Did you know the Irish invented whiskey? Now the Scots will disagree with me on that one, but as far back as earliest records go, Irish missionary monks discovered the skill of distillation on their travels, way back some 1500 years ago. They put these new skills to the test when they got back to the Emerald Isle, but instead of distilling perfumes they found a better use for their newly acquired skills and they distilled alcohol. It was the monks who gave us Irish whiskey and we still thank them when we pray to them.
Irish whiskey was very famous throughout the world for a long time, enjoying much success around the globe in the 16th, 17th,18th and 19th centuries. At its peak there were 88 licensed distilleries around the island at the end of 1800s (add on a couple of zeros to that number if we were to include the illegal stills). But as we entered the 20th century, the category would face many challenges, and things went from bad to worse, to terrible!
In 1914, the world was at war and there were restrictions on using barley and coal for anything other than the war effort. In 1916, the Irish had their own war with the British over Easter Week – it was our first widespread militant uprising in a quest for independence. It was a turbulent time for relations between us and our neighbour from that point and it got worse in 1919 when we had a full out War of Independence against the British here in Ireland until 1921. So these difficult times proved extremely tough for Irish whiskey producers and their customers in Britain, who now deemed Irish whiskey as a “rebel” product to the effect that this impacted consumption all over the British Empire.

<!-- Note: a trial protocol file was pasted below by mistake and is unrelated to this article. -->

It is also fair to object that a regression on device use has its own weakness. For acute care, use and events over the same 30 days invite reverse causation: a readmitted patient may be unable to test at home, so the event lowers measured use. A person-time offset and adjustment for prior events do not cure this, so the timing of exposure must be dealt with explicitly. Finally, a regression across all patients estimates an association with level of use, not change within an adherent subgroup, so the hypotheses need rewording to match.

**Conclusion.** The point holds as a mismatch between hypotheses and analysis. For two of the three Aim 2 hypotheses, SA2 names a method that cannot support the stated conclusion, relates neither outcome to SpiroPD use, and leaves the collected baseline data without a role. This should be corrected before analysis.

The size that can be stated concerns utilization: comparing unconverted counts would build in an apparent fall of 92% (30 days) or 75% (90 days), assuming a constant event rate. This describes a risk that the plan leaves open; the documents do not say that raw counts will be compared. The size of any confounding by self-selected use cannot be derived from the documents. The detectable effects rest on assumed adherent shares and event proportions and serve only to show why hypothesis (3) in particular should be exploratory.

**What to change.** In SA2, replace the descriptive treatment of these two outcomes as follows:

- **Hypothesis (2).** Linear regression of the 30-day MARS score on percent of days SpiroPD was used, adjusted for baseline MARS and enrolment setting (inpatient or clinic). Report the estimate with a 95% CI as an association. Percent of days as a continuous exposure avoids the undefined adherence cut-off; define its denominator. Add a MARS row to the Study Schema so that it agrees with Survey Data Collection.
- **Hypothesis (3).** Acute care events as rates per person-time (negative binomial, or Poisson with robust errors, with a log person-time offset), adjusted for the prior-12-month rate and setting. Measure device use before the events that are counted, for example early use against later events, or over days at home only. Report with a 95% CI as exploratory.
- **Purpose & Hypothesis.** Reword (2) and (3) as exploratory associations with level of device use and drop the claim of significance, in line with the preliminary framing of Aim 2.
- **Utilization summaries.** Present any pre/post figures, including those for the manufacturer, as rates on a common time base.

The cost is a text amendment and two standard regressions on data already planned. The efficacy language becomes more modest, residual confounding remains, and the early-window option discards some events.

Furthermore, in 1919, the United States introduced Prohibition and, suddenly, there went our biggest export market overnight. That lasted all the way to 1933! And we also had bootleggers like Al Capone counterfeiting premium Irish whiskey by adding colourants as terrible as varnish to pure alcohol. This caused serious damage to the image previously held by Irish whiskey as being reliable and well crafted. Then came World War II, and then a bitter trade war with Britain which effectively closed off the entire British Empire as market for Irish whiskey, including such places as India, Canada and Australia.
And if all of that wasn’t bad enough, Scotch whisky was flourishing. A man by the name of Aeneas Coffey devised a new column ,or Coffey, distillation method which facilitated mass and constant distillation. This was embraced fully by the Scots, but hated by the Irish as they felt it compromised the quality of their whiskey. Mr. Coffey was unpopular to begin with, as his former career had him in charge of collecting taxes in Ireland!
Irish whiskey had nothing going in its favour – it was all doom and gloom. By the mid 1900s only five whiskey distilleries/brands had survived; namely, Jameson in Smithfield, Dublin; John Powers & Sons in Dublin; Paddy Irish Whiskey; Tullamore DEW in the midlands and Bushmills in the north of Ireland. The five knew they weren’t going to survive on their own, and that they needed to cease competing with each other and instead join forces. They thus established the Irish Distillers Group in 1966, and it was at this point that the rebuild of Irish whiskey began!
The group was bought by French drinks company Pernod Ricard in 1988, and they implemented an intense sales and marketing effort to distribute Irish whiskey on a worldwide scale again, with Jameson as the flagship brand. Around the same time, John Teeling opened Cooley Distillery up along the north coast, and there were two big players on the whiskey scene.
With two whiskey companies only in the late 1980s, the picture is a lot different today. Distilleries are popping up all over the country. At the moment, we have a new distillery opening every month it seems like, with each making their own unique brands of Irish whiskey (and some very popular Irish gins, vodkas and poitín in the interim). It is indeed a great time to be Irish as we witness a true Irish whiskey renaissance.